Varie Antiquitates Romanae Sive Ruinae ad Vivum Delineatae

  • New
Reference: S45340
Author Claes Jansz. VISSCHER
Year: 1618
Zone: Rome
Printed: Antwerpen
Measures: 295 x 200 mm
€2,500.00

  • New
Reference: S45340
Author Claes Jansz. VISSCHER
Year: 1618
Zone: Rome
Printed: Antwerpen
Measures: 295 x 200 mm
€2,500.00

Description

Variae antiquitates Romanae, sive ruinae, ad vivum delineatae.

Complete series of 26 etchings, including title, from subjects by Willem van Nieulandt, 1618, signed and dated on title page Anno 1618 C. I. Visscher Excudebat.

Magnificent proofs, printed on contemporary paper with watermark "crowned coat of arms with letters IM" (present on some sheets), with wide margins, minor foxing, otherwise in very good condition.

The 19-sheet set Monumenta haec et venerandae antiquitatis romanae verstigia... by Willem van Nieulandt served as a model, but was slightly modified and enriched with various details. Six sheets of Visscher's set, however, are of his own invention.

The complete set is extremely rare: Hollstein mentions only one complete example in the Collection of the Albertina in Vienna, while the Boymans-van Beuningen Museum in Rotterdam has only an incomplete copy. Another complete collection is that of the Metropolitan Museum in New York (which attributes the etchings to Pieter Schenk I) and that held at the Staatlichen Kunstsammlungen in Dresden.

In addition to being a talented draughtsman and engraver, Claes Visscher (1586-1652) of Amsterdam was also an important publisher of prints, maps and topographical views. As such, he exerted considerable influence on the development of Dutch landscape art. Following Hendrick Goltzius, he was one of the first to depict the countryside in which he lived as he saw it, without embellishment. He began drawing landscapes of the Haarlem and Amsterdam area in 1607. In addition, he produced about two hundred engravings. One of the most impressive examples is the magnificent profile of Amsterdam made in 1611. Visscher was a strict Calvinist and played a prominent role as a deacon and elder of the Reformed Church.

Bound in paperback with gilt and embossed leather title. Stamp from the collection of Giannalisa Feltrinelli.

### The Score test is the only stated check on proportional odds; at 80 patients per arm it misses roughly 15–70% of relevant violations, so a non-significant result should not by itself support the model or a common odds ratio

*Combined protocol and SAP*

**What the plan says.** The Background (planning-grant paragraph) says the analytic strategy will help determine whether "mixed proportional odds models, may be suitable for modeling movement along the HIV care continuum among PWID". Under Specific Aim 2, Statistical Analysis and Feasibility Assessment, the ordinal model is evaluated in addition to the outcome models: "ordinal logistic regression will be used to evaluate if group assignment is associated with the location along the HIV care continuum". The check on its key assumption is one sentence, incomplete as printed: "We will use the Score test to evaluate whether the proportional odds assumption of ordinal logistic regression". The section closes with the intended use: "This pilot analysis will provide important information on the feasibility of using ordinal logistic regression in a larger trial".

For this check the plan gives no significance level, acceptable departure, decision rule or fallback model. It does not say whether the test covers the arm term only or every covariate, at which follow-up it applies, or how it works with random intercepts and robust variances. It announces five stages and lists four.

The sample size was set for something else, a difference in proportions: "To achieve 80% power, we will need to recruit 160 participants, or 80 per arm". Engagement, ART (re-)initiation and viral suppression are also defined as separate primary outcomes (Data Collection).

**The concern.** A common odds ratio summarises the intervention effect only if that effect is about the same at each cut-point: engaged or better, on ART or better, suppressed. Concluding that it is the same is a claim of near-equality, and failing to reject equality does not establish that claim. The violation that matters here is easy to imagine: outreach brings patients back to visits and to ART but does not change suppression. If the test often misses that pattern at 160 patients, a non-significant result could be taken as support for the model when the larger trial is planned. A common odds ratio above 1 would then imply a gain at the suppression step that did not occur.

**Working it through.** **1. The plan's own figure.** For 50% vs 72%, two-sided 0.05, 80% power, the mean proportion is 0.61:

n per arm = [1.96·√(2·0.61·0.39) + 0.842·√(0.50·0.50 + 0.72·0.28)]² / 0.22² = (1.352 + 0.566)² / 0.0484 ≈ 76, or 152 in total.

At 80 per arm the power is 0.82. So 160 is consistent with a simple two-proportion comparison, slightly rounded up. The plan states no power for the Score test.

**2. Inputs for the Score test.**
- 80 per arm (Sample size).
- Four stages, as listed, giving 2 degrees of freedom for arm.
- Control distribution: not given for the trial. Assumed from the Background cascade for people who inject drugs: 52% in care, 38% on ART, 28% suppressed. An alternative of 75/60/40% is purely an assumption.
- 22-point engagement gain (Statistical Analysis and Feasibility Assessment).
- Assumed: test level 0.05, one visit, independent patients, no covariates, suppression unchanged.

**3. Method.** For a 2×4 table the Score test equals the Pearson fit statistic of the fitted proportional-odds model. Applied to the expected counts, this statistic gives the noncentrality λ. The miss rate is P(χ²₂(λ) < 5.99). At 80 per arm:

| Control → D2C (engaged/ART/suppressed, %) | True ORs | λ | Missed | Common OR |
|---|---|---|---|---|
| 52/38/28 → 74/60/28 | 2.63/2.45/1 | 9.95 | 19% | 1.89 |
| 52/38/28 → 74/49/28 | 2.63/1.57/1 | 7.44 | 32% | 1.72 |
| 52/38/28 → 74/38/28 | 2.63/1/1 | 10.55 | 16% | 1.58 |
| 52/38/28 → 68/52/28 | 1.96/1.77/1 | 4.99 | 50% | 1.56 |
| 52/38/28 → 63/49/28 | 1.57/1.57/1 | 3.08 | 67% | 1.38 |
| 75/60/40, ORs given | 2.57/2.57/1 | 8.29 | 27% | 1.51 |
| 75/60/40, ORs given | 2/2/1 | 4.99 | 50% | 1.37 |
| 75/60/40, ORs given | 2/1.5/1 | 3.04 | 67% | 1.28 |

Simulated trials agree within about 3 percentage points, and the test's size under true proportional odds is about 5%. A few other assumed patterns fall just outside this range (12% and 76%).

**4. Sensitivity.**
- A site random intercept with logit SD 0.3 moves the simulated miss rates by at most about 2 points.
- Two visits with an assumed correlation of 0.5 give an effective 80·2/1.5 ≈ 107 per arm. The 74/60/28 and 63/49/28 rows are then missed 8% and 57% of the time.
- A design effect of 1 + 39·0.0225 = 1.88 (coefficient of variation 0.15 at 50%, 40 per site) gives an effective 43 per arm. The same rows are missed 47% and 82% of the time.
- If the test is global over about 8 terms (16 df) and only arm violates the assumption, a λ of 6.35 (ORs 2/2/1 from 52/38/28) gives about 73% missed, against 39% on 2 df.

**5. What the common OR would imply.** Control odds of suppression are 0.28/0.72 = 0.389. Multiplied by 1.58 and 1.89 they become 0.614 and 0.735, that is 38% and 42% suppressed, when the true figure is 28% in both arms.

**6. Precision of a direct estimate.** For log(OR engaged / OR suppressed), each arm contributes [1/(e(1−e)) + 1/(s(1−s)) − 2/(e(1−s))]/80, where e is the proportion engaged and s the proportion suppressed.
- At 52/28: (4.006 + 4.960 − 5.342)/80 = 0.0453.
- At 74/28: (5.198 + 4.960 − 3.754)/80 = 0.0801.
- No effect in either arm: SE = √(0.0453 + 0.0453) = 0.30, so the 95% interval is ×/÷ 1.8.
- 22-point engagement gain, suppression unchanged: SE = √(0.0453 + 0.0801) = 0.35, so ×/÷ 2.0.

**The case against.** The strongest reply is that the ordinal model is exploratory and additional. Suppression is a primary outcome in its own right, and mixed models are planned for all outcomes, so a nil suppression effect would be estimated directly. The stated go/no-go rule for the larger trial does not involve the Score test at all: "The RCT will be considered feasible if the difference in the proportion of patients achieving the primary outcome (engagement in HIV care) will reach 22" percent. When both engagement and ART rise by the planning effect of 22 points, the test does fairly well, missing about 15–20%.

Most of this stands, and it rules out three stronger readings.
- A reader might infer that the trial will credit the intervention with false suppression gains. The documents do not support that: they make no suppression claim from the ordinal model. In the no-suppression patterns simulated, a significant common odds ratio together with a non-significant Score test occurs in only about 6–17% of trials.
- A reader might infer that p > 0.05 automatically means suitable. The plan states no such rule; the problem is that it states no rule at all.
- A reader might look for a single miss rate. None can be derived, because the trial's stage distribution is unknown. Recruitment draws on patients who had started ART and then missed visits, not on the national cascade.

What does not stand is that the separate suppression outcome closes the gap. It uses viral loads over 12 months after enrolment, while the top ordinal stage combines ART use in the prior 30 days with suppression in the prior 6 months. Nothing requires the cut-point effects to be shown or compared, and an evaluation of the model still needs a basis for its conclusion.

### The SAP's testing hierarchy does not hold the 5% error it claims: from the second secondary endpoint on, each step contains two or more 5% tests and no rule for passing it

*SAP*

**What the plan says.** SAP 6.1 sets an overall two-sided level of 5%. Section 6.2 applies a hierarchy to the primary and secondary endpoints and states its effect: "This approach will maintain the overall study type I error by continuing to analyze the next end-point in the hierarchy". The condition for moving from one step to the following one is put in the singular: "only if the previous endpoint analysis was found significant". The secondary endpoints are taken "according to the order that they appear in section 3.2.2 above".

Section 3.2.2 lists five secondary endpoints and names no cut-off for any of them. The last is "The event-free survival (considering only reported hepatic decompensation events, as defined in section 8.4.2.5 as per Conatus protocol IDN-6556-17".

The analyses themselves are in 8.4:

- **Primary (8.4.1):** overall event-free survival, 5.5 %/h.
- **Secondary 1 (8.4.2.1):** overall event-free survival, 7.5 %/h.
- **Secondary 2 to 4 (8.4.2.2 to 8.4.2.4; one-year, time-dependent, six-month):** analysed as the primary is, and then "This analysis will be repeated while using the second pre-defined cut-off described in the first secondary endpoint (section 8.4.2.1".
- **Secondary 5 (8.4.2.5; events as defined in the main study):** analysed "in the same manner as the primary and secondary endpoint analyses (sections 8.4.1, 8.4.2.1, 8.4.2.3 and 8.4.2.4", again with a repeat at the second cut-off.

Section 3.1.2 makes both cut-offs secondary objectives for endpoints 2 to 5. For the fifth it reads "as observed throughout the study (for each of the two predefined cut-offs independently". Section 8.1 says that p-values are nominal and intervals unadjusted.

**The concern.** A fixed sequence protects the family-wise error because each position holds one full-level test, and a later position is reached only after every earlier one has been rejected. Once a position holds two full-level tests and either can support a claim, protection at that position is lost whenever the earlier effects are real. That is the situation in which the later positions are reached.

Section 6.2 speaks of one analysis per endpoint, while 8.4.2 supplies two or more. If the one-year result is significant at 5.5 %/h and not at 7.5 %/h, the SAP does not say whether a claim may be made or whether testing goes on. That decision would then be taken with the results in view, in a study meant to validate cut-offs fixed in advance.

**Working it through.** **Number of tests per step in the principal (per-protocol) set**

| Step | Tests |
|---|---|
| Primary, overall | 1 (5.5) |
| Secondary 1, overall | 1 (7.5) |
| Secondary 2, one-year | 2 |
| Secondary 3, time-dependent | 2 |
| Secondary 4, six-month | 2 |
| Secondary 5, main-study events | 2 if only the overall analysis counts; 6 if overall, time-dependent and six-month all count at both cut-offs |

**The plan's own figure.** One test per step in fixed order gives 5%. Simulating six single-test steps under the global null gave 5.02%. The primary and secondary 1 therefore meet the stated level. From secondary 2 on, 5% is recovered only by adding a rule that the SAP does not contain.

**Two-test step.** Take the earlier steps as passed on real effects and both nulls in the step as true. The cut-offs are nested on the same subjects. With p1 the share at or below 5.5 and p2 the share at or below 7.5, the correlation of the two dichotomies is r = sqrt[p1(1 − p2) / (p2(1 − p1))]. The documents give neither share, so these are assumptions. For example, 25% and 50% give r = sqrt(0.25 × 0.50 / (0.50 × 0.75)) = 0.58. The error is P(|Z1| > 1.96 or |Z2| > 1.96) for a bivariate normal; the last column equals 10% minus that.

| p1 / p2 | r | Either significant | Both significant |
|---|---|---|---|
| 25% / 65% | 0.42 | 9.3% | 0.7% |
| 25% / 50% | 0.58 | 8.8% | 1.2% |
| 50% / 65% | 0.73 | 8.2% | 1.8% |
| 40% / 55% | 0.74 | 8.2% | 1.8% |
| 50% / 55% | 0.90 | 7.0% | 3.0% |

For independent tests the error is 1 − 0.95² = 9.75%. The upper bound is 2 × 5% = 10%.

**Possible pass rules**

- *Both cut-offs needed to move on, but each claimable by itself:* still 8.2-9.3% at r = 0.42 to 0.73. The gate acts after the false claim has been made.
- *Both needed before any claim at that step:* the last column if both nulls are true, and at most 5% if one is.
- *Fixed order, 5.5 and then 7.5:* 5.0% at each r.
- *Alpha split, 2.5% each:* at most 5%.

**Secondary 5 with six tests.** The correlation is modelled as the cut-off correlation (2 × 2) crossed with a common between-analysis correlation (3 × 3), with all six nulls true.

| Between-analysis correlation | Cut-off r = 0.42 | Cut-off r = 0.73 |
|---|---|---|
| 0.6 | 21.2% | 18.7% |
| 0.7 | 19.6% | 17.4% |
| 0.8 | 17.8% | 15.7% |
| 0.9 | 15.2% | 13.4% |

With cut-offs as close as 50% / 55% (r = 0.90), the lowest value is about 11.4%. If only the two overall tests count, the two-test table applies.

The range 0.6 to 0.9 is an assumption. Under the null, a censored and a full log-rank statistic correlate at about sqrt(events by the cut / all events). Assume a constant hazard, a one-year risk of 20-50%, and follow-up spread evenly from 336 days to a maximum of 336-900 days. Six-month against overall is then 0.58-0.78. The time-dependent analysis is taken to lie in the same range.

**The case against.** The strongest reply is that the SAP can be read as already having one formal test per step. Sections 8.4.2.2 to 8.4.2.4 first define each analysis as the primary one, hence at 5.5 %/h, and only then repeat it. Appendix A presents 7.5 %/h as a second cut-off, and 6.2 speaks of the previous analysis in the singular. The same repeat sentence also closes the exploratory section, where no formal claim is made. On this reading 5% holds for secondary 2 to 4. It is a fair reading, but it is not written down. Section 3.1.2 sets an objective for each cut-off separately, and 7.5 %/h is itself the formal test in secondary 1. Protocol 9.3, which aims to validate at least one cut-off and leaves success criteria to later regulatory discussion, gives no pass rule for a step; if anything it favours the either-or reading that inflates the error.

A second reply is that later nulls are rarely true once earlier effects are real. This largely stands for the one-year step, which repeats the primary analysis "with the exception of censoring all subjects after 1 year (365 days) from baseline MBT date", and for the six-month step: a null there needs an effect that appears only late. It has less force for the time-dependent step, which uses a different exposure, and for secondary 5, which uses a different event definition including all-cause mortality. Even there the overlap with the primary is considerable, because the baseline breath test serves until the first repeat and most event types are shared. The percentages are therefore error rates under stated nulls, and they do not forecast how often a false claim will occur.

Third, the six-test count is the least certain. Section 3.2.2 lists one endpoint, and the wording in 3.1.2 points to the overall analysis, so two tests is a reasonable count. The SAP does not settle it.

Bibliografia

Hollstein (Nieulandt) 50-75, Hollstein (C. J. Visscher) 169-194.

Claes Jansz. VISSCHER (Amsterdam 1587 - 1652)

Claes Janszoon Visscher (1587 – 19 June 1652) was a Dutch draughtsman, engraver, mapmaker, and publisher. He was the founder of the successful Visscher family mapmaking business. The firm that he established in Amsterdam would be passed down his generations until it was sold to Peter Schenk. Visscher, who was born and died in Amsterdam, was also known as Nicolas Joannes Piscator or Nicolas Joannis Visscher II, after his father who lived c. 1550–1612. He learned the art of etching and printing from his father,and helped grow the family printing and mapmaking business to one of the largest in his time. It was a family business; his son Nicolaes Visscher I (1618–1679), and his grandson Nicolaes Visscher II (1649–1702) were also mapmakers in Amsterdam on the Kalverstraat. The times were with the Visschers for other reasons; due to the Protestant reformation, the older Bibles with their "Roman Catholic" illustrations were seen as outdated and apocryphal, but to liven up the new Protestant Bibles for the less well-read clergy, the Visschers produced illustrated maps and even landscapes of the places in the Bible. This became a very successful family business, with collaboration with many respected draughtsmen of the day. A new translation of the Bible was underway in the Netherlands, and until then, the new German translation done by Johannes Piscator, published in 1602–1604, was translated into Dutch. Though probably not a relative, his Bible translation was accepted by the Dutch Staten-General in 1602, which only lent more publicity and authenticity to the "Fisher" name. He first established his company in Amsterdam within a district known for publishing maps, the area saw fellow contemporary mapmakers such as Jodocus Hondius and Pieter van den Keere. There is also a belief that Hondius might have apprenticed Visscher. The trademark of the Visschers was a fisherman, as he often published under the name Piscator. In his maps, a small fisherman would be strategically placed somewhere near water. If the subject was a landscape without a stream or pond, then often a figure walking with a fishing rod can be seen. Their map plates were reused for a century by other printers who unknowingly copied the entire plates, including the tell-tale fishermen. Observant scholars are thus able to trace the provenance of Bibles, maps, and landscapes from these signs. Aside from Bibles, Claes Visscher II primarily etched and published landscapes, portraits, and maps. He etched over 200 plates and his maps included elaborate original borders. Visscher died in 1652. He was a publisher of prints by Esaias van de Velde, and David Vinckboons, and was a big influence on Roelant Roghman and on his sister Geertruyd.